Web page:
THE LAUREATE: Pearl Sidenstryker was born in West Virginia in 1892 to Presbyterian ministers, who immediately returned to China after she was born. Her father weathered the Boxer Rebellion among the people. Pearl returned to the US to attend Randolf-Macon, and then went back to China where she almost immediately married a land developer. She stayed in China until 1934, when she was forced into retiring as a missionary because she said the Chinese don’t need a centralized, organized religion dominated by missionaries who didn’t care about the Chinese people or their culture. What nerve! She began her prolific writing career after she returned to the US for good. She also started an adoption agency for Asian and mixed-race children that has helped place hundreds of thousands of children and spread to eight countries. She died in 1973.
WHAT I’M READING: The only book by her that anyone has ever heard of, The Good Earth
REVIEW: I was surprised by how sensitive The Good Earth was. Granted, that’s because I read it expecting a string of awful stereotypes, but it turned out to be basically the same basic story as Growth of the Soil. Wang Lung, our protagonist, starts the novel by getting married. Finally, there’s a woman in the house to do the cooking! He works his little plot of land and she helps him with his crops while doing all the housework and having children. Wang Lung buys a patch of good rice land from the local rich family, which is falling apart from sex and opium. After a bad year, Wang Lung and his family flee to a city in the south, where they beg and do hard labor for a year and scrape every penny together to make their way back and buy more land when they get there. After several good harvests in a row, during which Wang Lung uses his profits to buy more land from the rich family, Wang Lung himself becomes a rich and respected man. He falls in with a prostitute, who he makes his second wife. As the years pass, he finds himself becoming richer and richer, and more and more like the rich old family he is replacing, but he tries to keep himself grounded in the soil (sorry about that- there wasn’t a better way to put it). His sons become townsmen and have never worked hard in their lives, and his daughter marries into a large family. On his deathbed, after hearing rumors of some kind of uprising, he tells his sons that they must never sell the land, because that spells the doom of a mighty house.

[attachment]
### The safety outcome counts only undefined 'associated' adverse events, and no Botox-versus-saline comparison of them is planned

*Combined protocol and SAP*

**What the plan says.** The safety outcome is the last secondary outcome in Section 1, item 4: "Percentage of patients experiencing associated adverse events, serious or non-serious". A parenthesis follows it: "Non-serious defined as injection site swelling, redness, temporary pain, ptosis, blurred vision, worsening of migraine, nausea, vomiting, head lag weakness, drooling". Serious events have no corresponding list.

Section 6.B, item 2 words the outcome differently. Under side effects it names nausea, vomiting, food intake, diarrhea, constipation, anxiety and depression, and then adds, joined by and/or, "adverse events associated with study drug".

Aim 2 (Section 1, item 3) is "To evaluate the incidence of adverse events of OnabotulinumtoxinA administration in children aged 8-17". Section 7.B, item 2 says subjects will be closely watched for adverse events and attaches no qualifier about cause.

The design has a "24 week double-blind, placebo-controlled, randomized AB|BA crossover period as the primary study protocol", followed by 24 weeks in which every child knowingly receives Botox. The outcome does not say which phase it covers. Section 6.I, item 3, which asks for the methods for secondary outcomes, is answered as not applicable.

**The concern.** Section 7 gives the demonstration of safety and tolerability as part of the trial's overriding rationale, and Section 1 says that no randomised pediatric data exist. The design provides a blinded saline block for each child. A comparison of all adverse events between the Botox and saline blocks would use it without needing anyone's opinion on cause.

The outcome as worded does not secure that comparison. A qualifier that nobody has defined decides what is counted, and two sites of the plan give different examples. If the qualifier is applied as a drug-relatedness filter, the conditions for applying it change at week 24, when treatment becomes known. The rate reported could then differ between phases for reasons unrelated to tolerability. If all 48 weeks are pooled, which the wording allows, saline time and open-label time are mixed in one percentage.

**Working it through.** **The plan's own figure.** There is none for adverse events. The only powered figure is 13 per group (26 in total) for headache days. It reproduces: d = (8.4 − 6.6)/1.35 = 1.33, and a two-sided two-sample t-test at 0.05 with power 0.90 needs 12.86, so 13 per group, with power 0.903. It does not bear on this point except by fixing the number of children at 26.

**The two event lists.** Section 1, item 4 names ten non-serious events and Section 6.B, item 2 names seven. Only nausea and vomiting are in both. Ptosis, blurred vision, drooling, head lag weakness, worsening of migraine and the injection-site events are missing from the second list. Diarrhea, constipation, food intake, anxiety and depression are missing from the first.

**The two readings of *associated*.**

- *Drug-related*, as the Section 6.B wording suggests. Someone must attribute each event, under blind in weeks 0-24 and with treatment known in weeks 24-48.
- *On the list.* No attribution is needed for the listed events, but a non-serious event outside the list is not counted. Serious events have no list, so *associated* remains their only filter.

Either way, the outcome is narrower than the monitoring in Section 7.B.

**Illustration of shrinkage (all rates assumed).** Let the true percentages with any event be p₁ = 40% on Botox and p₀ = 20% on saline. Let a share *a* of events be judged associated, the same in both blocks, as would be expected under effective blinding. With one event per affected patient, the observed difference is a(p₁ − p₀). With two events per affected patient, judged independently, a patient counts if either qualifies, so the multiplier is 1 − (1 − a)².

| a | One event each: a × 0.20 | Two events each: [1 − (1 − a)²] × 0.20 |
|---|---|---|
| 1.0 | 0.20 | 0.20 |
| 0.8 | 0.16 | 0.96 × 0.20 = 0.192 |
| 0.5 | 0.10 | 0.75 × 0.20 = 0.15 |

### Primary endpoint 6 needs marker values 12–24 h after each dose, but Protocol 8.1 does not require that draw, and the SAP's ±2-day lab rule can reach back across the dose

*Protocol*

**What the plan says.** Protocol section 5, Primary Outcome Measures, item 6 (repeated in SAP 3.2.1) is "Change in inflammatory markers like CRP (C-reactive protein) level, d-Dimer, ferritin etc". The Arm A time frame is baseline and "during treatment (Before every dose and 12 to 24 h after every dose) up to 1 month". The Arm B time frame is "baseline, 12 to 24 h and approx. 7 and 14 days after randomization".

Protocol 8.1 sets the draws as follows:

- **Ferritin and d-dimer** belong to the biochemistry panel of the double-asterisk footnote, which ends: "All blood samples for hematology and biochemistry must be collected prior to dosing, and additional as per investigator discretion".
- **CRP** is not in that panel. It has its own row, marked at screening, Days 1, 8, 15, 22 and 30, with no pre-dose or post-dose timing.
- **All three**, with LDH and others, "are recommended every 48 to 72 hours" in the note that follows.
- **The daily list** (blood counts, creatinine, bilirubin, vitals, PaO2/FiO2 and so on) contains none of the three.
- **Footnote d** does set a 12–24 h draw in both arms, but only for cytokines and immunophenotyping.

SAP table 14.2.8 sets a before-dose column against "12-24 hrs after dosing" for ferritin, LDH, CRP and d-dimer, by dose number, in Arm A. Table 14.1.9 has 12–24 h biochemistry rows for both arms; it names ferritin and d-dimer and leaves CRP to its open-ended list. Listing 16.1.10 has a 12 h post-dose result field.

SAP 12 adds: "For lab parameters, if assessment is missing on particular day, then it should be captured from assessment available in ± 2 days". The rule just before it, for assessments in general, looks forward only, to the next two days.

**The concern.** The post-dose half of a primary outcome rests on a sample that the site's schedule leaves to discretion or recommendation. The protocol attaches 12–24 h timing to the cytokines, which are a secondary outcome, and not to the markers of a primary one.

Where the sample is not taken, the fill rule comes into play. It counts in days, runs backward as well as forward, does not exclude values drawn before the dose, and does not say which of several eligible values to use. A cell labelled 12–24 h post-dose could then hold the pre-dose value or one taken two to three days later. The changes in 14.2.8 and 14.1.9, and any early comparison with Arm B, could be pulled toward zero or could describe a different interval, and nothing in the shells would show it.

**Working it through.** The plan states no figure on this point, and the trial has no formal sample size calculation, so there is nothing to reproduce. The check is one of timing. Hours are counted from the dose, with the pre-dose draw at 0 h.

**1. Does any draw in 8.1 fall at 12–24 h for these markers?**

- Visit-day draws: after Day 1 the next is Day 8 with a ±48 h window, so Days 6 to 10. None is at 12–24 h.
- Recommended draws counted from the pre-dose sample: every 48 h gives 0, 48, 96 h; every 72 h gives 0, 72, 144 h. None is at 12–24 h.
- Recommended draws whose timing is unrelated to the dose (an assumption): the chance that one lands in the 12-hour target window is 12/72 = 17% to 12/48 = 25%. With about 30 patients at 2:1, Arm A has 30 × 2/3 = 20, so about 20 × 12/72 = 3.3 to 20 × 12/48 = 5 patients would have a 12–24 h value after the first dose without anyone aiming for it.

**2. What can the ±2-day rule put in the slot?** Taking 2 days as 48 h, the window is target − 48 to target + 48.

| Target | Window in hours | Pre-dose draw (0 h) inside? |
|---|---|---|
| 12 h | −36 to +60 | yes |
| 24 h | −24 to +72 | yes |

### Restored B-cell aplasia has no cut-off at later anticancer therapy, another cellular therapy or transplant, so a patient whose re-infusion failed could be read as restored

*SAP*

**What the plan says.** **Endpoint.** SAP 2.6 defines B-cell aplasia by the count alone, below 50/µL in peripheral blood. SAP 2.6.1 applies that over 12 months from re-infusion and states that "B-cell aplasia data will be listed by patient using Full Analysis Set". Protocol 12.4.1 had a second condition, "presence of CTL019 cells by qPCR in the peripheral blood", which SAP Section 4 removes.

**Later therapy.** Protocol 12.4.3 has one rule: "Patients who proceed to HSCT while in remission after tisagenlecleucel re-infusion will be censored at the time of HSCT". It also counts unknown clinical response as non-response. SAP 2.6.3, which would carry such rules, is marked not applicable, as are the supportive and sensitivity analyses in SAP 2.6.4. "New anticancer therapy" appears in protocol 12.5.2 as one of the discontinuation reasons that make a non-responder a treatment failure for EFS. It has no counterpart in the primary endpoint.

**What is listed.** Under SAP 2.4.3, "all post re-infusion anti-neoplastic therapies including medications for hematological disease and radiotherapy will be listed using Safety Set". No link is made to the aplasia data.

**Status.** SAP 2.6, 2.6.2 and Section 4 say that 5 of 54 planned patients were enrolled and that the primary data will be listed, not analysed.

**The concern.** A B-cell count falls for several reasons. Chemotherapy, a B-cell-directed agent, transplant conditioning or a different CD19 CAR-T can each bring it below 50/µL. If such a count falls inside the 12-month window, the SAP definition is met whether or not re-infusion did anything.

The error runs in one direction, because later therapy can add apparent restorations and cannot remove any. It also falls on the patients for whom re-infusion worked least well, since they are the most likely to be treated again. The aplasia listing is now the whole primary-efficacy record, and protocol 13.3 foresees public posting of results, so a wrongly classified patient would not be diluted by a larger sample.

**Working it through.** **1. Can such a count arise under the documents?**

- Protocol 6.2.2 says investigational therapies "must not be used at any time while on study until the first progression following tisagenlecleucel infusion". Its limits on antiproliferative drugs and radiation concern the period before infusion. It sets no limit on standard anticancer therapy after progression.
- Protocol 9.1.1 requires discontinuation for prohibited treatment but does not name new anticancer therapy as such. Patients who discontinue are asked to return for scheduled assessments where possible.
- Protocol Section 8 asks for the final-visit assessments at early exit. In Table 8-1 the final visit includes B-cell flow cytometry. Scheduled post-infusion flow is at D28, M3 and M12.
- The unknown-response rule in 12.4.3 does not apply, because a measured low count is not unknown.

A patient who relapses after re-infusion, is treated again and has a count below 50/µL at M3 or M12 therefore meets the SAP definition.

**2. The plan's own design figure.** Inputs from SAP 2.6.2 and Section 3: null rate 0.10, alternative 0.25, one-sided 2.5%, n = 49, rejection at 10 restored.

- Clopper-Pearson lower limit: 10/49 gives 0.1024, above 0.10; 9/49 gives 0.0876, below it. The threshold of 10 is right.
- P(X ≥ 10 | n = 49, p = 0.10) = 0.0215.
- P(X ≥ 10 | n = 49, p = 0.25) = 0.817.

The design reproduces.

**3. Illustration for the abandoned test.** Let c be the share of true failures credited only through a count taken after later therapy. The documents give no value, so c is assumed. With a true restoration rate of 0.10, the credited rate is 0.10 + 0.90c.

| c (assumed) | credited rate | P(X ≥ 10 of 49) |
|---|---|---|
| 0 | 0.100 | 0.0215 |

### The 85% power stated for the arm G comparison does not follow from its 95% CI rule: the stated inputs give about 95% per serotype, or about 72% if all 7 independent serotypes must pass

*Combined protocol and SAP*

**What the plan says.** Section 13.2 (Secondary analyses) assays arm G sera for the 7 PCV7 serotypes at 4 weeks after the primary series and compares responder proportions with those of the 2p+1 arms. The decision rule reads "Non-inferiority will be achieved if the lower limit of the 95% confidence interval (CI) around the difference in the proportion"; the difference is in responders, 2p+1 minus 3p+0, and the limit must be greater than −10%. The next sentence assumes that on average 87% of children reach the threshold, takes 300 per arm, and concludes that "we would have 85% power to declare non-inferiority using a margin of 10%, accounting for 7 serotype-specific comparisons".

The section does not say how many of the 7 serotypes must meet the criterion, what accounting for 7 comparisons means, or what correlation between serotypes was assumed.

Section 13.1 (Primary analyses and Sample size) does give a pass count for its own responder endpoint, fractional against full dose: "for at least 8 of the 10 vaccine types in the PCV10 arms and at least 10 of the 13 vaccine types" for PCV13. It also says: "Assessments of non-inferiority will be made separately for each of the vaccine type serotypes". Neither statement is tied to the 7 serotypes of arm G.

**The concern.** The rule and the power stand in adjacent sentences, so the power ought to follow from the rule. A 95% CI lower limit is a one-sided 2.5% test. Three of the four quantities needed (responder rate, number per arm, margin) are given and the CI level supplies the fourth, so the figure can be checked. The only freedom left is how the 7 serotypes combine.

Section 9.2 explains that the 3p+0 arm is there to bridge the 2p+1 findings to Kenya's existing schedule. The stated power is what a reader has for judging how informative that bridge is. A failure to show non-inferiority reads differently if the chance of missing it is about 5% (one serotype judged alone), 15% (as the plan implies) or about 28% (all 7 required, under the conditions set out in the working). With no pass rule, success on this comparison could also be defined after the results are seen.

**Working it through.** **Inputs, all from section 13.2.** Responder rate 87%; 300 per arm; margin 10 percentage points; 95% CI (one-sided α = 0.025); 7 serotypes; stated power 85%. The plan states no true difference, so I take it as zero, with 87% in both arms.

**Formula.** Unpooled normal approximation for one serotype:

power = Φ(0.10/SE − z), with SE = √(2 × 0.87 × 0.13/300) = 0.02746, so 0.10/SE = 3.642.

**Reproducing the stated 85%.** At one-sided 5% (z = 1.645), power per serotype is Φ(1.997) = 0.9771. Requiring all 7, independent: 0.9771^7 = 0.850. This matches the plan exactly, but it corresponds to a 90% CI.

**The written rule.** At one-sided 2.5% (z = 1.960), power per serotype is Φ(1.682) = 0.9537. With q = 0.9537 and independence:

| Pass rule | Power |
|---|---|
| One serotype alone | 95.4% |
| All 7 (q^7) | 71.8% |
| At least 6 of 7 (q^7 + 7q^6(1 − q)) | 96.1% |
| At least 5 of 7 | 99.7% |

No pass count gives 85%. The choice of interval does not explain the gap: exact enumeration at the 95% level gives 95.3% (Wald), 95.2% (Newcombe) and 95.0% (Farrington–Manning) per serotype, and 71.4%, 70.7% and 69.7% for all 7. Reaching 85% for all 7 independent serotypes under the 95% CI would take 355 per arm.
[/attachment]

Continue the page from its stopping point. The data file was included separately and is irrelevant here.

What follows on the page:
RECOMMENDED: I suppose so. This was much better than I expected, and as far as fiction about a culture by an outsider goes, it seems well written.
WHAT’S NEXT: Henderson the Rain King by Saul Bellow